Fair tolling is the most powerful policy tool at the hands of City officials to reduce unnecessary driving, promote environmentally sound transportation, and finance 21st Century improvements to our aging transportation infrastructure. Fair tolling has proven effective (and popular) in cities around the world.
Fair tolling is the practice of charging motorists more to use a roadway, bridge or tunnel during periods of the heaviest use. Its purpose is to reduce automobile use during periods of peak congestion, thereby easing traffic and encouraging commuters to walk, bike or take mass transit as an alternative.
The fair tolling program debated most recently in New York City is modeled on the one instituted in London in 2003. Cars that enter Manhattan Central Business District (CBD) would be charged $8 between 6 am and 6 pm. The revenues collected through the charge would be used solely to fund expansions and improvements to our regional transit system. The benefits of this plan across all five boroughs are significant. Despite passage in City Council and an unprecedented coalition of supporters, fair tolling was not executed upon by the New York State Legislature in 2008. However, it remains one of the only options on the table to ease New York City’s twin ills of traffic congestion and under-funded public transit.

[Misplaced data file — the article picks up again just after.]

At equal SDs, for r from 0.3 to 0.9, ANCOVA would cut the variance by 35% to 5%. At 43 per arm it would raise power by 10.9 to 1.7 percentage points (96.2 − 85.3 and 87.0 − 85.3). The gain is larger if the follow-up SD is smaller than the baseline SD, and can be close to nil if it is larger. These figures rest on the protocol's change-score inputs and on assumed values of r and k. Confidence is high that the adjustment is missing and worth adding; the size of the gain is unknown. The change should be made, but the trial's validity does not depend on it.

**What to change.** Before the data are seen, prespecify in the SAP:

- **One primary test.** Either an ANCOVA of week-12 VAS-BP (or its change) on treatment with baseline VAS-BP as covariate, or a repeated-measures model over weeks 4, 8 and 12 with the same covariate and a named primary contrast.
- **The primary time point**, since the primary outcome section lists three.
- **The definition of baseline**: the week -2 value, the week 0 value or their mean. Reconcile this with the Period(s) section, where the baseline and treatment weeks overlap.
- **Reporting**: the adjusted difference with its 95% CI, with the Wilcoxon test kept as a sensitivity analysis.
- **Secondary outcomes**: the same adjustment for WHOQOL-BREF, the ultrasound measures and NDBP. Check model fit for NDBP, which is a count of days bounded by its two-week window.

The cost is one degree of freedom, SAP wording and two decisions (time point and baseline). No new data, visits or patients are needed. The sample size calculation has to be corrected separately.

Transportation Alternatives works with the Campaign for New York’s Future to push fair tolling, as show in this film: